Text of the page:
moking in public places comes into force on Thursday

30 01 2007

PARIS (AFP) – Part one of a French ban on smoking in public places comes into force on Thursday, covering workplaces, schools and hospitals and setting the clock ticking for smoke-filled cafes and bars which have until next January to kick the habit.

Smokers will now have to stub out on the doorstep of shops, sports clubs and entertainment venues that still allowed smoking, while “smokers’ corners” in school staff rooms and hospitals will vanish entirely.

Panicked owners of restaurants, bars, nightclubs and casinos — anticipating a loss of custom in a country where almost one in three adults is a smoker — have been given a year to prepare for the minor earthquake.

“From February 1, no one should be forced to breathe other people’s smoke,” Health Minister Xavier Bertrand said last week. “I am sure that in future our children will find it inconceivable that we used to smoke in offices or schools.”

Unruly smokers will face fines of 68 euros (88 dollars) for lighting up in the wrong place, while business owners will be fined 135 euros.

Companies can choose to provide hermetically-sealed smoking rooms, with powerful extractor fans, but few are expected to install the costly systems, preferring to let staff puff away on the pavement and offer them advice on how to quit.

The rare exceptions to the new rules are places considered as “substitutes for the home” — such as hotels or retirement homes.

The government has also said it will be lenient towards hospital patients with mental illnesses, who would not understand a sudden ban, or those already struggling to give up alcohol or drug addiction.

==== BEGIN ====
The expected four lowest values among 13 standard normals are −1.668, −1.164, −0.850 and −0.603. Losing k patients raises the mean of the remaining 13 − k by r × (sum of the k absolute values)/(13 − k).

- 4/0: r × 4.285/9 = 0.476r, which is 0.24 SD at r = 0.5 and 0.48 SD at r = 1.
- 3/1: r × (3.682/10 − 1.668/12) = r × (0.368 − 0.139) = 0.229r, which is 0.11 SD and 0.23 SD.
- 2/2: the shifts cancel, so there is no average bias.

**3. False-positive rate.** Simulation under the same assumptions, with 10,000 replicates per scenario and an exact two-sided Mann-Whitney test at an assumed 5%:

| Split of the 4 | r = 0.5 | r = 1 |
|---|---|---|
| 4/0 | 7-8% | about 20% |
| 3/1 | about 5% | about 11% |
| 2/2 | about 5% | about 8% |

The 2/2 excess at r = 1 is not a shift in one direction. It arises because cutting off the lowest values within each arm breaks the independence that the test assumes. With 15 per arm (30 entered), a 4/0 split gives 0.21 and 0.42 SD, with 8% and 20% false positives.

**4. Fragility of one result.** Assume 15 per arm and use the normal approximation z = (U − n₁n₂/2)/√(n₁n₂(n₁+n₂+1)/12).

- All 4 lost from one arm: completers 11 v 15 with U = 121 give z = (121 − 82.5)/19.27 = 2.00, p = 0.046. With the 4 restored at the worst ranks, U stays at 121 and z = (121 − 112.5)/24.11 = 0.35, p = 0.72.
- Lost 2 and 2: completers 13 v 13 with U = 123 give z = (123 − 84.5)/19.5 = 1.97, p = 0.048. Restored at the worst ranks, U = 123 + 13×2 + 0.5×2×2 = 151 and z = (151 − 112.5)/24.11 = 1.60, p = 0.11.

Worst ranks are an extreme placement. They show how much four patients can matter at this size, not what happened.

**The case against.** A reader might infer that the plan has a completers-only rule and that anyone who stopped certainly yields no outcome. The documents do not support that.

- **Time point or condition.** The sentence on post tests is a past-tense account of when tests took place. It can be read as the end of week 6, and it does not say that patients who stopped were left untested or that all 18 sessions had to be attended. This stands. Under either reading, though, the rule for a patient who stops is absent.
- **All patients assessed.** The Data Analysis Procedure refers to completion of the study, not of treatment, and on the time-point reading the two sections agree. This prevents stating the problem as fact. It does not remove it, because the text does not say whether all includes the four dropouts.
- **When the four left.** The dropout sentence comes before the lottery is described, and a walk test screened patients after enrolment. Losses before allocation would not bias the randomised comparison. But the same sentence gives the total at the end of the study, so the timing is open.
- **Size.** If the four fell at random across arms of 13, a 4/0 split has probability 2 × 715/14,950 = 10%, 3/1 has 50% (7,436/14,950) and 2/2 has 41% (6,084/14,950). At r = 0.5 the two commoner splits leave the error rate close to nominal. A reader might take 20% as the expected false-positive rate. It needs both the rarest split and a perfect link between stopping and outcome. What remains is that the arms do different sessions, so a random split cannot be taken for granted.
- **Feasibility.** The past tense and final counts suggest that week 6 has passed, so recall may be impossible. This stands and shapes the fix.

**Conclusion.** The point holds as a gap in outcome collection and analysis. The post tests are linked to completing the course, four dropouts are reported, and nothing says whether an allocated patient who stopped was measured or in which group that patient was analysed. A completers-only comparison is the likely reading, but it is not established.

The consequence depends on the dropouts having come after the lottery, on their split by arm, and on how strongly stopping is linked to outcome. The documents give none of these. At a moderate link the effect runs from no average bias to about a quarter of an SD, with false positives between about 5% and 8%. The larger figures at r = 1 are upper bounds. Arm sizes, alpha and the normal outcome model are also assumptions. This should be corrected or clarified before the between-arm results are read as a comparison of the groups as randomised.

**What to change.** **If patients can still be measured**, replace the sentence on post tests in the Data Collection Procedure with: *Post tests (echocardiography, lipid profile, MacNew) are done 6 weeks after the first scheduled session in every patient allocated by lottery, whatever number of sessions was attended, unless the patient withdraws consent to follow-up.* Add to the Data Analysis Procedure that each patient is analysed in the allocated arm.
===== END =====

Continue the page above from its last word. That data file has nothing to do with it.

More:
The February 1 ban is largely seen as a test run ahead of next year’s complete ban on smoking in restaurants and bars — a cultural earthquake in a country of coffee- and cigarette-lovers.

But some restaurants have already taken the bull by the horns, as in the southern city of Marseille where a growing number are going completely smoke-free well ahead of the legal deadline.

“We felt the time was right,” said Stephane Pandeli, who runs a seafood restaurant, Toinou, in the city centre. He said he had not lost any custom, and even gained some as non-smokers flocked back.

“Eventually, people won’t have a choice anyway. They haven’t stopped catching the train or plane since they banned smoking,” he said.

Around the corner, the Shambala oriental cafe has always been smoke-free. Its owner, Eric Martin, said he has a loyal customer base of “young women who come here when they’re pregnant, then with the children”, to enjoy the fragrance of tea and incense without the smell of smoke.

The Cafe des Epices, a restaurant perched in Marseille’s historic Panier neighbourhood, is booked up a week in advance despite its smoking ban.

“We do a lot of work with spices. Cigarettes affect the taste buds — people wouldn’t get as much out of the chef’s work” if people were smoking, said owner Eddy Reignoux.

But he admits the mild climate in Marseille — as in Italy where a ban on smoking in restaurants has been an overall success — is a help: smokers can comfortably nip outside with a glass of wine for an open-air cigarette.

Overall, recent figures show the number of French smokers to be rising, especially among the young. Smokers now account for 32 percent of 15- to 75-year-olds, and almost one in two in the 18 to 25 age bracket.

Smoking is thought to kill 66,000 people in France each year, while passive smoking claims some 6,000 lives — 1,000 of them non-smokers, the rest smokers who also breathe the cigarette smoke of others.

The anti-smoking decree, adopted by the government last November, goes one step further than a 1991 law that banned cigarettes in many places including train stations and airports, but still allowed designated smoking areas.



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